Seasonal poverty in Madagascar: magnitude and solutions
AbstractSeasonal reductions in food consumption pull about one million Malagasy below the poverty line during the lean season. There they join the nine million more who remain chronically undernourished throughout the year. Because the seasonality of food shortages coincides with the increased prevalence of diarrhea and other diseases during the rainy season, the resulting lean season exacts a heavy toll in the form of increased rates of malnutrition and child mortality. Combining the results of recent field studies with a seasonal multi-market model, this paper measures the probable impacts of three common interventions aimed at combatting seasonal food insecurity. We find the most promising interventions to be those that increase agricultural productivity of the secondary food crops such as cassava, other roots and tubers, and maize.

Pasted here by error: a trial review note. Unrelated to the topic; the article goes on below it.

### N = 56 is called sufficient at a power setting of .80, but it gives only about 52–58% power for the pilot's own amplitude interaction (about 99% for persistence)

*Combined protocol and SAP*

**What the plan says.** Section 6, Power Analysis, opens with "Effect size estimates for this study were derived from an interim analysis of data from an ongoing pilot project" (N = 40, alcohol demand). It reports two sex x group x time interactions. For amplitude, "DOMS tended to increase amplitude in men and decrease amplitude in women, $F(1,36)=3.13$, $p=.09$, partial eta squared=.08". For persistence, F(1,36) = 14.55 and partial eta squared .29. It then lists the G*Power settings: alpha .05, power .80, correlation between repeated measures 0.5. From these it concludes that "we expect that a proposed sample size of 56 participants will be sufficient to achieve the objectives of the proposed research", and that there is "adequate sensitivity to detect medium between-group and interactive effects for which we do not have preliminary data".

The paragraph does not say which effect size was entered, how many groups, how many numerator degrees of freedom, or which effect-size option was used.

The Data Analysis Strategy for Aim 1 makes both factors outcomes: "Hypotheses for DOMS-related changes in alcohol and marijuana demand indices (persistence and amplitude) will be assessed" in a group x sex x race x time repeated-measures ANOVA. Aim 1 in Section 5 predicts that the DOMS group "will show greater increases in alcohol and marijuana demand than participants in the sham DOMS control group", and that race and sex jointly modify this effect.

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Bibliographic InfoArticle provided by Elsevier in its journal Food Policy.
Volume (Year): 27 (2002)
Issue (Month): 5-6 ()
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Other versions of this item:
- Benoit Dostie & Steven Haggblade & Josée Randriamamonjy, 2002. "Seasonal Poverty in Madagascar: Magnitude and Solutions," Cahiers de recherche 02-09, HEC Montréal, Institut d'économie appliquée.
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